Using a problem-driven approach in Ethiopia

2 mins read

Guest blog by Abdu Nuru

It was my director in my department who sent the email to us briefing us about the program. It specifically addressed those who were in a more senior leadership level as it would be more important. I read the whole email and I knew it wasn’t meant for me because it said case team leaders and blah blah blah. And I thought who said that? The last thing I could get is rejection and if I am accepted, it would be a great experience. I applied and I was admitted.

That was my journey to the first formal online program, and it ended up being a very important course especially to people who work in a similar sector to me. From defining a regional or national growth problem to devising a high level and inclusive strategy, Leading Economic Growth offered miraculous insights and approaches on how to solve complex problems.

I work at the Ethiopian Agricultural Transformation Agency, Analytics Department as an Analyst. We usually work in a group of 4-6 people to solve complex and challenging problems, address major constraints in the agricultural sector, and propose creative and adaptive solutions. Although we have a structured approach to solving different kinds of cases, we never usually have the chance to be problem-driven as in the LEG way. A problem or challenge is provided to us and some causes for that, and we try to solve these problems. We don’t examine if these factors or constraints caused the given problem.

In LEG, constructing and deconstructing your economic growth challenge gives you full insight into how to approach your challenge. Diagnosing your growth challenge to reach the exact syndromes, constructing a fish-bone diagram to have a visual of your challenge, identifying your binding constraints give you a real-world experience of addressing growth challenges.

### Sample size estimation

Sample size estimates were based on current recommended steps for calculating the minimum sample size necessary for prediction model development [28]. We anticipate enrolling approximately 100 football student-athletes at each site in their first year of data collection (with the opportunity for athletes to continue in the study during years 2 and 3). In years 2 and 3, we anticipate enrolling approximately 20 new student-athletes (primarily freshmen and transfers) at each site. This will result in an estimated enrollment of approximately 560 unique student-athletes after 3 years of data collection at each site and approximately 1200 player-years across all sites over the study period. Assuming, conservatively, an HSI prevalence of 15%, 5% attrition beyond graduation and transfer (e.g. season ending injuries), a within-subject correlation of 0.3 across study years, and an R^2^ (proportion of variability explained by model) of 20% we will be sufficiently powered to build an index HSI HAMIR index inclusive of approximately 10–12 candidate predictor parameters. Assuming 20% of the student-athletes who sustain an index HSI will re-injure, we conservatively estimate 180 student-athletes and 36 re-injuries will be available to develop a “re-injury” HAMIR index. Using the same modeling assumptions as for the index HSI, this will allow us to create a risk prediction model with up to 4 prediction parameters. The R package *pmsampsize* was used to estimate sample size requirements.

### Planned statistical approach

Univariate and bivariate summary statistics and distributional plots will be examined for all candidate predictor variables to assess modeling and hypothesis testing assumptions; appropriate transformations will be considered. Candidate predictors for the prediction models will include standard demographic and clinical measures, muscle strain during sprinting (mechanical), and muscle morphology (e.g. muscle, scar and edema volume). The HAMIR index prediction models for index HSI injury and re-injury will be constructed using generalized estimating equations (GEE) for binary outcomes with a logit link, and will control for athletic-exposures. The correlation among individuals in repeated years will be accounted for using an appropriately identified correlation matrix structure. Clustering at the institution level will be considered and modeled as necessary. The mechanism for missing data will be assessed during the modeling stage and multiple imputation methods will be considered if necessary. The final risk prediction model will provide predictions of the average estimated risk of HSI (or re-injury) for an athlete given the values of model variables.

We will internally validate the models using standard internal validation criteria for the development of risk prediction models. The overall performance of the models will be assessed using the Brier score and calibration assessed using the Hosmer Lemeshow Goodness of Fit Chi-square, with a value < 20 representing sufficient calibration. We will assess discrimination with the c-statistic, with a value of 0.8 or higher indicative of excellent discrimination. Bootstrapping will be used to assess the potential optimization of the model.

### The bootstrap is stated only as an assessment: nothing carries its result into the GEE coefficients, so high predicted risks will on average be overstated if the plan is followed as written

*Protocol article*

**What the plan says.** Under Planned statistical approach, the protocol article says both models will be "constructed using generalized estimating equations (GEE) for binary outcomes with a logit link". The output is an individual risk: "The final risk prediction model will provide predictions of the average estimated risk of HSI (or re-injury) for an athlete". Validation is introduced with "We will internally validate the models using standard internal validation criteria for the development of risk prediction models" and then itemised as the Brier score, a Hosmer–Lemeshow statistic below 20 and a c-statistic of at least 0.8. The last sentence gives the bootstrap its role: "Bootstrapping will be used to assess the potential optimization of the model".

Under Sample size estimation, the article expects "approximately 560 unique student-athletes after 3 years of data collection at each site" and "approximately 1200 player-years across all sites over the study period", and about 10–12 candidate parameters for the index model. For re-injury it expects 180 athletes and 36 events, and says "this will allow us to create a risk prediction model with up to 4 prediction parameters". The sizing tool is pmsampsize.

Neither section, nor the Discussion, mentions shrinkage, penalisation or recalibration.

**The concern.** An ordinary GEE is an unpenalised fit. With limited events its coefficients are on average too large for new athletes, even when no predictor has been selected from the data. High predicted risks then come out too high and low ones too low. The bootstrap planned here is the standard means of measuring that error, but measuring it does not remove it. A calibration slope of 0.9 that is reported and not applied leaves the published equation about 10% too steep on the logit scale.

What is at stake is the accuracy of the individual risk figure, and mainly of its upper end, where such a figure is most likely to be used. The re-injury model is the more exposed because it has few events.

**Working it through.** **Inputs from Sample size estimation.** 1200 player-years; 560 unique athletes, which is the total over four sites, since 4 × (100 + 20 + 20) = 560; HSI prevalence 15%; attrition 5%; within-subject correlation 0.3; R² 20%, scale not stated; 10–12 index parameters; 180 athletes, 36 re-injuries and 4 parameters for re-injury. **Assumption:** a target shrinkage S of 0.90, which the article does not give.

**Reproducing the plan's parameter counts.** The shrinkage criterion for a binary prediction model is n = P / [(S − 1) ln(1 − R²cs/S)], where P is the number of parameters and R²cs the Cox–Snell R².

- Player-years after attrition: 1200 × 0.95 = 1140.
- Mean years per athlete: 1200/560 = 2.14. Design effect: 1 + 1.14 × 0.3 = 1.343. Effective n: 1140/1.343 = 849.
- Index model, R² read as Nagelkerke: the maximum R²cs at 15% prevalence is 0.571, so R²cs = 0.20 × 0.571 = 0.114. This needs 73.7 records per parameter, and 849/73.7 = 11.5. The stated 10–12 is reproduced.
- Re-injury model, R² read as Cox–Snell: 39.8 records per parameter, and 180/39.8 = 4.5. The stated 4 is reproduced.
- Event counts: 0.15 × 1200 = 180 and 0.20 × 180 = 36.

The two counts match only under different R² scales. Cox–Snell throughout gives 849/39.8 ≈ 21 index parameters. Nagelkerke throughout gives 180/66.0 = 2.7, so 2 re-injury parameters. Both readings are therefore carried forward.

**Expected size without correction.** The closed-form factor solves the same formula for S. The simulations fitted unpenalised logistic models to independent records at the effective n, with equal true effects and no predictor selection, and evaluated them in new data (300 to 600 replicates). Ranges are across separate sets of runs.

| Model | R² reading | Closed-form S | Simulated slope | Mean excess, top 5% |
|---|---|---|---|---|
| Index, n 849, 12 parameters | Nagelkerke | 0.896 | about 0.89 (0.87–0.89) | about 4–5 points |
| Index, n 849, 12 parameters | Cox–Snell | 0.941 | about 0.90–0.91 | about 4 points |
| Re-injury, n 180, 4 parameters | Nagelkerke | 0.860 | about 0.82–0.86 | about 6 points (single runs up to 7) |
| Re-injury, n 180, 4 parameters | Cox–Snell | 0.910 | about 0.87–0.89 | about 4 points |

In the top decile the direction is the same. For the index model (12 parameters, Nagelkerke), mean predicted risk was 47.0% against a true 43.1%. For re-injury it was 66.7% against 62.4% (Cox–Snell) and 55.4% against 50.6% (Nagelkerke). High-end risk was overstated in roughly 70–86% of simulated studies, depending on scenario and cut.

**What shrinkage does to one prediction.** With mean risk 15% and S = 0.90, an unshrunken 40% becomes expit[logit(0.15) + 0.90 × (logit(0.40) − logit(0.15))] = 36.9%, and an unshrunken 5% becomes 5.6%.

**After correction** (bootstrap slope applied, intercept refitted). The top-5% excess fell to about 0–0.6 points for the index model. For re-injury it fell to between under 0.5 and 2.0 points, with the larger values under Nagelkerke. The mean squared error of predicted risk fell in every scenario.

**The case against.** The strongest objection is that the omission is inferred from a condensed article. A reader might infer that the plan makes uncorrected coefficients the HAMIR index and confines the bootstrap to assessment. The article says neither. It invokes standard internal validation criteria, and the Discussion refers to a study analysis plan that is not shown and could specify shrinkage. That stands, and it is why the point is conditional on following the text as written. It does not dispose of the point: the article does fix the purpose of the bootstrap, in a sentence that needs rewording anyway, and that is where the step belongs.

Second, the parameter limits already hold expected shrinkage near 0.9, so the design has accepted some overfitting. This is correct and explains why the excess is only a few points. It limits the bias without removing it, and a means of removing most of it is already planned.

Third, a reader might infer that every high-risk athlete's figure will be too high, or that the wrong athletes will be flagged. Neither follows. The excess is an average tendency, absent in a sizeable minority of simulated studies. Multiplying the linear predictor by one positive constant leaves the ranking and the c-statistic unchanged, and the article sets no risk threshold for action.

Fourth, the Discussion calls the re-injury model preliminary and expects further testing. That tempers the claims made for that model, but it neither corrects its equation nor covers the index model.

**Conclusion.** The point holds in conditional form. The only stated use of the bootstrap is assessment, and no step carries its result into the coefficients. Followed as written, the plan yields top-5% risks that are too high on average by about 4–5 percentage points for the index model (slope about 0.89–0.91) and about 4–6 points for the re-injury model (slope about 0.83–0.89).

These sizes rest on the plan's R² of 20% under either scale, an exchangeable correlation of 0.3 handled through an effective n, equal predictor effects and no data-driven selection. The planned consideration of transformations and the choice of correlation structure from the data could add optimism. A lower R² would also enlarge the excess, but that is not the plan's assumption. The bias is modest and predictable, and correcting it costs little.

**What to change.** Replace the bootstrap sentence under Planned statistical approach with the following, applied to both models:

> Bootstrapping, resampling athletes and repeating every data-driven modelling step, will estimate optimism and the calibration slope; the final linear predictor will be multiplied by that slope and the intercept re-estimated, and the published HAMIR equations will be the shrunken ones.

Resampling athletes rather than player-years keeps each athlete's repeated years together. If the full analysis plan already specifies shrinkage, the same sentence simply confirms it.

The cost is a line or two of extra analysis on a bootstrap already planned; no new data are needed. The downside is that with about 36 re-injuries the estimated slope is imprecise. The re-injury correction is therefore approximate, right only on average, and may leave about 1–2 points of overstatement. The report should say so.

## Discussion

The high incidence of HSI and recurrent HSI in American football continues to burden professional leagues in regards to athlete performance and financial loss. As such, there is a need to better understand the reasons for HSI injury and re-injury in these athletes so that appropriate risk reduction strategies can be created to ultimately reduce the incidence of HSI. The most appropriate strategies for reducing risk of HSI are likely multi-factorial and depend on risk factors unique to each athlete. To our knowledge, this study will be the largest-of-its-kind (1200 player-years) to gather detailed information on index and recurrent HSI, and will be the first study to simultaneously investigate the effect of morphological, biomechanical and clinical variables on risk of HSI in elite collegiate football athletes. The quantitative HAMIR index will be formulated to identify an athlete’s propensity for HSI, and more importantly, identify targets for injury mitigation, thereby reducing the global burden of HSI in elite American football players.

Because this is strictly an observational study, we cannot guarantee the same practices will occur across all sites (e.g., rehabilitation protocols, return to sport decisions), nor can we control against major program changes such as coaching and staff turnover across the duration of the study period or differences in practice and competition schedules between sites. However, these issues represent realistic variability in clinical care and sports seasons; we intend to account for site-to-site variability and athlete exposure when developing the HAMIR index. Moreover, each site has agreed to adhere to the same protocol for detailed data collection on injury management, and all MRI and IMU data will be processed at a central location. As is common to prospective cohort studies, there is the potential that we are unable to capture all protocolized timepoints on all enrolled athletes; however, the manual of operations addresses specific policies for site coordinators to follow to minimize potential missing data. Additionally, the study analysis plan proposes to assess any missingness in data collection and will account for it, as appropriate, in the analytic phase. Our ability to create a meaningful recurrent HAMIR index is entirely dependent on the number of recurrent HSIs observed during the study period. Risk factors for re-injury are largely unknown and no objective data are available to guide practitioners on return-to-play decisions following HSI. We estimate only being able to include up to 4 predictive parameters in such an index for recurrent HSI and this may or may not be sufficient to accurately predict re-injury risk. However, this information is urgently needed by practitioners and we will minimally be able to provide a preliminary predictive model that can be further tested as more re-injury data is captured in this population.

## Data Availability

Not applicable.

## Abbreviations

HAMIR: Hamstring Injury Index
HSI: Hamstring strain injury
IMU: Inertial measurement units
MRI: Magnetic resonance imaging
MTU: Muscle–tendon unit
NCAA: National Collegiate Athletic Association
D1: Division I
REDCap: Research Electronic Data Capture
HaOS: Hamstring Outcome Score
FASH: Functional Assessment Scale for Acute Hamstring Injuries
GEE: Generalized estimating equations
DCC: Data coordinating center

The peer learning session and live Q&A session have given me a new perspective on how to look at the economic complexity of the largest country to the smallest state. I have gained a good share of knowledge on measures of economic complexity, import and export factors, and the relationship between know-how and growth.

Although I didn’t attend all, the deep dive sessions have been thorough on the topics raised. It becomes very clear to someone who even learns it for the first time. The individual assignments on our growth challenge were very important as they were the motivations to read the materials and watch the videos provided to us on Canvas. We shared our assignments in the peer learning group, gave constructive feedback to each other, re-iterated and refined our works to the last time. Every group member was very engaged, supportive, and has been throwing challenging questions with everyone.

 I live in Ethiopia, and as you have already known, I am in a complex situation for now. When things get smooth and cool, the first thing I want to do is take a course at the HKS on-campus. I hope that will give me a great experience more than the online program. Thank you so much for your continuous support.

This is a blog series written by the alumni of the Leading Economic Growth Executive Education Program at the Harvard Kennedy School. 61 Participants successfully completed this 10-week online course in December 2021. These are their learning journey stories.

Leave a Reply

Your email address will not be published.

Latest from Blog

%d bloggers like this: